Tuesday, November 17, 2009

Progression of Community

Hey everybody,

I was reflecting on Sunday's conversation regarding the first installment of Rob Bell's Jesus Is Difficult series on Gossip, and I had some thoughts/questions I'd like to throw out to the group...

We've touched on these ideas before, but I want open up the discussion again on our [Emerging Desert's] progression of community. One thing that struck me about the conversation on Sunday (or the portion I was able to observe) was that a number of people identified the assumption of closeness in Rob's main points. That is to say, his teaching about how to deal with conflict and thus gossip hinged on an assumption of relational maturity or closeness. I think we have/are/will continue to witness a beautiful evolution of community within EmDes, but I still sense that there is plenty of ground to cover in deepening our relationships. Or to frame it another way, Rob's talk about conflict resolution, etc. made me wonder if we, as a community, are deep enough into each other's lives to even merit that depth of conflict resolution if one should arise (which really hasn't yet to my knowledge). Does that even make sense?

To offer an answer to my own silly question: I think we're getting there. Like I said, a number of us have committed to doing this journey together, and much progress has been made. But we still have a way to go, I think. So I guess the wrap-up questions are these:

- Is our ongoing progression of community something that simply takes time (so we should just keep doing what we're doing), OR is there some increased level of intentionality that would be good for us to collectively put into action?

- If we lean towards "doing more," what would that look like for us as a group? Of course there's a individual aspect to all of this, but should we add an element to our weekly gatherings in which we some how make ourselves more known to each other (whatever that might mean), or would that feel too forced?

Any and all thoughts are greatly welcome!


Sarah said...

What great questions, Adam.

I thought it was meaningful too that Rob's entire point hinges on the fact that we would have friends that are so enmeshed in our lives that the "do they like me or not?" mental loop is quiet.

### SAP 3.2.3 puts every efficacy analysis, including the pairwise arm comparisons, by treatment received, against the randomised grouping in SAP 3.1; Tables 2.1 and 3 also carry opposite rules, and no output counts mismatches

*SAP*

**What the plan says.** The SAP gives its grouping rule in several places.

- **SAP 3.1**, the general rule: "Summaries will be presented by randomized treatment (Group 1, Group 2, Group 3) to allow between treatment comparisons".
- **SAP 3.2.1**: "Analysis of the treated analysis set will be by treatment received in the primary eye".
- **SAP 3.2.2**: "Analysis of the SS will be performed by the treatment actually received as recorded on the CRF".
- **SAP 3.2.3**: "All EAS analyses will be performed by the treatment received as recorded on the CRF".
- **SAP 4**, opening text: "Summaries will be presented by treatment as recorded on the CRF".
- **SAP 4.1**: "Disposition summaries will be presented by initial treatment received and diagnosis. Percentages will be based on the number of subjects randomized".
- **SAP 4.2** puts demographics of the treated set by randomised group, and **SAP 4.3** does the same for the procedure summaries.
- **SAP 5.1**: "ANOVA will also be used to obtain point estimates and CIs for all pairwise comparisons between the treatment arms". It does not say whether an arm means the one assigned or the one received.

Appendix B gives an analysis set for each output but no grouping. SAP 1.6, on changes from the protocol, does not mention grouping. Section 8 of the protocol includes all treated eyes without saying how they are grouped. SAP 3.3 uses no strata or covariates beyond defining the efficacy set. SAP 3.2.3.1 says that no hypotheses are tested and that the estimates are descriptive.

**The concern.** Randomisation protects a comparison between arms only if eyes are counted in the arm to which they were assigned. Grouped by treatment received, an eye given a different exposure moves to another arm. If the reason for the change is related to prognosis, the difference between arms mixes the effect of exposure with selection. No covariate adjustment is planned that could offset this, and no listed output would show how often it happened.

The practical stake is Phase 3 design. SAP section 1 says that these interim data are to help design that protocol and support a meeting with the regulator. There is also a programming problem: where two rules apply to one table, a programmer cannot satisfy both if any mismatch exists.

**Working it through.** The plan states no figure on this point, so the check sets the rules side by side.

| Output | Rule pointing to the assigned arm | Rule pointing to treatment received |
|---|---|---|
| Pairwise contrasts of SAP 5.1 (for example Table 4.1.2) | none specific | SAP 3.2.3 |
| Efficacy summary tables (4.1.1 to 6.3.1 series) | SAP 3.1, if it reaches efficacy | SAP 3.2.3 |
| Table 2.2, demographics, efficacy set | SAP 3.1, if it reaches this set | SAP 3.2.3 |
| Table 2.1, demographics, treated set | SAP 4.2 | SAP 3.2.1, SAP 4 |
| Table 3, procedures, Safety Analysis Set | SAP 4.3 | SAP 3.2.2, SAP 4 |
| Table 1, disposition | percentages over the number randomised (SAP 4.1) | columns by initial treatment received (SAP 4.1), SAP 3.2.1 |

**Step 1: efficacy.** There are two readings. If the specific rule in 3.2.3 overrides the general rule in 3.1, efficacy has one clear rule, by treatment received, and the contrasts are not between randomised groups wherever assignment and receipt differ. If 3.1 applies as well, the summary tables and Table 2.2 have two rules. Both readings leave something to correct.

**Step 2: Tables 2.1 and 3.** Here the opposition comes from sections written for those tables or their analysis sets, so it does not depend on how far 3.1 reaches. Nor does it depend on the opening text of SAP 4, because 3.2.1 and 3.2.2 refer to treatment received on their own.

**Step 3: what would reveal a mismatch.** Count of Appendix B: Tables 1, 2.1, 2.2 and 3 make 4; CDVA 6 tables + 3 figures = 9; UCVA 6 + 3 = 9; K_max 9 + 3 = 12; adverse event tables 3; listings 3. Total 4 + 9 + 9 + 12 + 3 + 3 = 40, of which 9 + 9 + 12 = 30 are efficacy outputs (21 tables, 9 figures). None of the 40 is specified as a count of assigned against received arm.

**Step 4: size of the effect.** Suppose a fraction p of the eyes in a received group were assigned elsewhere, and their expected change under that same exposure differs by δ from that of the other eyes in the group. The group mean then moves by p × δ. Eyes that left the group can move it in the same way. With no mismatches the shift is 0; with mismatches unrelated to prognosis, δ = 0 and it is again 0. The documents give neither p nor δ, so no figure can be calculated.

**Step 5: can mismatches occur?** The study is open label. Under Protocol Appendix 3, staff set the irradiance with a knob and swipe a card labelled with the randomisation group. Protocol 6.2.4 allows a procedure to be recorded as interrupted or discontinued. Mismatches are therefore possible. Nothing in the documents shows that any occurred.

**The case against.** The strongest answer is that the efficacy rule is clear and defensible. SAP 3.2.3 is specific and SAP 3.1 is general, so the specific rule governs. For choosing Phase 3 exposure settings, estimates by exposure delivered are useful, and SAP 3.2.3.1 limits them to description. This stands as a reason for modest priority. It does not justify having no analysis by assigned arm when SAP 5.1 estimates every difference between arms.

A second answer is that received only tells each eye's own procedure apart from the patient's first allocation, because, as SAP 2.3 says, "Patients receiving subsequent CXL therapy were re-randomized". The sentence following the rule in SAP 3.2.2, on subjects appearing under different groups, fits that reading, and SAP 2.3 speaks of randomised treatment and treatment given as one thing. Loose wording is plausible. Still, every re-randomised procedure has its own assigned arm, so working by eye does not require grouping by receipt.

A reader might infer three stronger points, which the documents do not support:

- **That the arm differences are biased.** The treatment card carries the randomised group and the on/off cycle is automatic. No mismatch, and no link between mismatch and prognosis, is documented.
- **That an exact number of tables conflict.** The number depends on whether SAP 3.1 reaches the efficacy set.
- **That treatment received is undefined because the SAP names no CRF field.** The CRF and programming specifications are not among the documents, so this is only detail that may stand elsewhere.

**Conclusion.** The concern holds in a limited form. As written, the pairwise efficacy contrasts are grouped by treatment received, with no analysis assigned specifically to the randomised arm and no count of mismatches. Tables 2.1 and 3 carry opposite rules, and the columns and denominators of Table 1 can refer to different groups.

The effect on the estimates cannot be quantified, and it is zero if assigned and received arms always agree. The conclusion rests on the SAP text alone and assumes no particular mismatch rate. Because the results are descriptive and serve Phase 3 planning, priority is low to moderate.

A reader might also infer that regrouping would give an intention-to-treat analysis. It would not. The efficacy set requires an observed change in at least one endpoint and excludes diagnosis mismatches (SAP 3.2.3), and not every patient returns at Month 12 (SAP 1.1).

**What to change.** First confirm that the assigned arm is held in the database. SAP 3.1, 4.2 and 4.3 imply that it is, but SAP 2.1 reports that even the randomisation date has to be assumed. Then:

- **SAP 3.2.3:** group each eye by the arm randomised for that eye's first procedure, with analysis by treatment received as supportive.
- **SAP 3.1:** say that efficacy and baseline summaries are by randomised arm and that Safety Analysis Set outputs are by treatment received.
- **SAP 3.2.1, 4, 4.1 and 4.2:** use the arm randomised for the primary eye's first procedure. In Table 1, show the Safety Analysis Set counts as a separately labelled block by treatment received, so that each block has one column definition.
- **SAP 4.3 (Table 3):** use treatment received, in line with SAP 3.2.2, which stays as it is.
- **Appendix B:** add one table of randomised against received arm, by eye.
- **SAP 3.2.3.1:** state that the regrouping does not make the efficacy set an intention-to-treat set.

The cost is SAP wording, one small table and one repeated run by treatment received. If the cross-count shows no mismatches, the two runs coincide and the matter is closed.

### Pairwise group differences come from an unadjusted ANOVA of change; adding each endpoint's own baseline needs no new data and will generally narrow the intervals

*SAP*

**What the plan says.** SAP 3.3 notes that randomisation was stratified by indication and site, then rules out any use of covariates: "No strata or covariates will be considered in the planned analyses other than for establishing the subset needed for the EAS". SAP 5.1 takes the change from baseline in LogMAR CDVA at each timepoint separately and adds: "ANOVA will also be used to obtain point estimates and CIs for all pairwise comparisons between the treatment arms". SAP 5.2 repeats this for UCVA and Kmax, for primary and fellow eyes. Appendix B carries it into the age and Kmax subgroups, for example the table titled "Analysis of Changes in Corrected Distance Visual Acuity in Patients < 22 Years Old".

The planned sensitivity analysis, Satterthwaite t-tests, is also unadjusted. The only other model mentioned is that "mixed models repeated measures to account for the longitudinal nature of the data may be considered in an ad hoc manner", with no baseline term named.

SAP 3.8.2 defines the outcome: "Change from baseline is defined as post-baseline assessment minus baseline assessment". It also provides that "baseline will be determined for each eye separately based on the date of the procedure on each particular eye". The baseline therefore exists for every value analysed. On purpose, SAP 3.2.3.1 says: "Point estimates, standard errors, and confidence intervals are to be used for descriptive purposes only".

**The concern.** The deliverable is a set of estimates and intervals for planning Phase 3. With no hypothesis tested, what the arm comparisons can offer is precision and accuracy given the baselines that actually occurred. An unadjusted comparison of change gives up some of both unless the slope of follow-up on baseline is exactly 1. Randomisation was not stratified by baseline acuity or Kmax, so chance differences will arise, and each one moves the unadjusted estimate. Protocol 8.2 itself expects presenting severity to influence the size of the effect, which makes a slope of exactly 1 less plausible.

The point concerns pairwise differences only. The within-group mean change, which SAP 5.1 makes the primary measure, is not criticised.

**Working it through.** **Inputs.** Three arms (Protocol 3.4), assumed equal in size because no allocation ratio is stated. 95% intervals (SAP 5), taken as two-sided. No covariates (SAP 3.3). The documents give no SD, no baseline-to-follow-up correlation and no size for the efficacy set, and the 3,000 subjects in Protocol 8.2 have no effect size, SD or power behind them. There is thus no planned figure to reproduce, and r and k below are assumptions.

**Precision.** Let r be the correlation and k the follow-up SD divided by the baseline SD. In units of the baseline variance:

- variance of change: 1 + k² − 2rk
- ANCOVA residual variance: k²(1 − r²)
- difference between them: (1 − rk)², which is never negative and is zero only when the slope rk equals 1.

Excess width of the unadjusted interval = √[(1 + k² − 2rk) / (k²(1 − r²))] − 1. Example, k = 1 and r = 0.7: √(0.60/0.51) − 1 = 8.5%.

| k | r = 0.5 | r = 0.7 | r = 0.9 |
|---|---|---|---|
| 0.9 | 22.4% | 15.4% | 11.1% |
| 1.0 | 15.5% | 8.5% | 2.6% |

I'm inclined to think that it doesn't just happen - increasing levels of intentionality are needed to continue growing. I know for R and I this has been a season of trying to get together with everyone outside our weekly meeting (if we haven't gotten to you yet, don't worry, you're on the list!). For us, investments of time (and meals together) feels like the number one thing that will lead to a deeper sense of friendship and knowing.

But that's something that we all do on a more individual level, and I'm really intrigued by the idea of doing something collective as well...

Thorn-67 said...

About a year after we began to meet regularly I started feeling some angst in this very regard. I remember saying to Jim, " These people are in our home for 3 hours every single week...and I still feel like I barely know them." I wondered if it would ever change...I wondered what to do about it...I wondered if it was just me?
I believe that our persuit of intimacy in our relationships has really grown especially in the last 6 months. I am also inclined to believe that it takes acting intentionally, whether communally or individually, beyond the scope of our Sunday gatherings...into meet-ups for coffee, lunch,BBQ's, weekend trips, serving in the community etc. to provide more opportunity for depth and investment into eachother's lives to truly occur.
Community is a word we throw around alot...I don't even really know what it means sometimes...maybe it is different for everyone...for me, community would reflect friendship...to know and be known.

Debbie said...

Adam... great start on a new conversation. I agree, we are witnessing and living a beautiful evolution of community within EmDes. And Joy is correct in stating community will mean different things to different people. Community will also mean different things to people at different stages of their lives. It truly does come down to “increasing levels of intentionally”, to quote Sarah. (You are all such great thinkers!)

Can we do more? Yes. Will we do more? Yes. With time.